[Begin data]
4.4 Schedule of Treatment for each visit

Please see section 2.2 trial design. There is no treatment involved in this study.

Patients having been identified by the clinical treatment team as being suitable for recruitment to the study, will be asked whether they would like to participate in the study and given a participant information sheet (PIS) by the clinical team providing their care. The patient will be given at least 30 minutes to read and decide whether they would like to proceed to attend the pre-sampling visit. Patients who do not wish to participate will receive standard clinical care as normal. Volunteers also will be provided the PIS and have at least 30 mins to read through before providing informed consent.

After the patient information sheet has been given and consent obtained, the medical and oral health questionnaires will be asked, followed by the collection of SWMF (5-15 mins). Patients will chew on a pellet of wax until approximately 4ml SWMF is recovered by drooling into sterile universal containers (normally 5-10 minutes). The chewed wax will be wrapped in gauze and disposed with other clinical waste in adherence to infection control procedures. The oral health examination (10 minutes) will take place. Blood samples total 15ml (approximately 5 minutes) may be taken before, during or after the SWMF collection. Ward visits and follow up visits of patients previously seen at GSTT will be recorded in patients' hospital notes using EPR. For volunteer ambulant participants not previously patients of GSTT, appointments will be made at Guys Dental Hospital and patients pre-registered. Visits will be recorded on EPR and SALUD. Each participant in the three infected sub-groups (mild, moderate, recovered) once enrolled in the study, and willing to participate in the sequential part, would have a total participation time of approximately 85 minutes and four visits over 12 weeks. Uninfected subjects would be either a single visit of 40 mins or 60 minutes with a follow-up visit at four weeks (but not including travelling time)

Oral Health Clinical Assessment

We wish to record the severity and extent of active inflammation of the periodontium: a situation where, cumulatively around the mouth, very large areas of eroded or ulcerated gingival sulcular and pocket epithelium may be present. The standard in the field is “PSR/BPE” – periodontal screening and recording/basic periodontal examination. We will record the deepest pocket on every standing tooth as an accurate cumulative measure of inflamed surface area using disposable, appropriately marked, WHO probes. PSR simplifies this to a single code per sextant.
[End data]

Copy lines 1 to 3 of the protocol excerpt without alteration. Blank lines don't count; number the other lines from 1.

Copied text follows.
4.4 Schedule of Treatment for each visit

Please see section 2.2 trial design. There is no treatment involved in this study.

Patients having been identified by the clinical treatment team as being suitable for recruitment to the study, will be asked whether they would like to participate in the study and given a participant information sheet (PIS) by the clinical team providing their care. The patient will be given at least 30 minutes to read and decide whether they would like to proceed to attend the pre-sampling visit. Patients who do not wish to participate will receive standard clinical care as normal. Volunteers also will be provided the PIS and have at least 30 mins to read through before providing informed consent.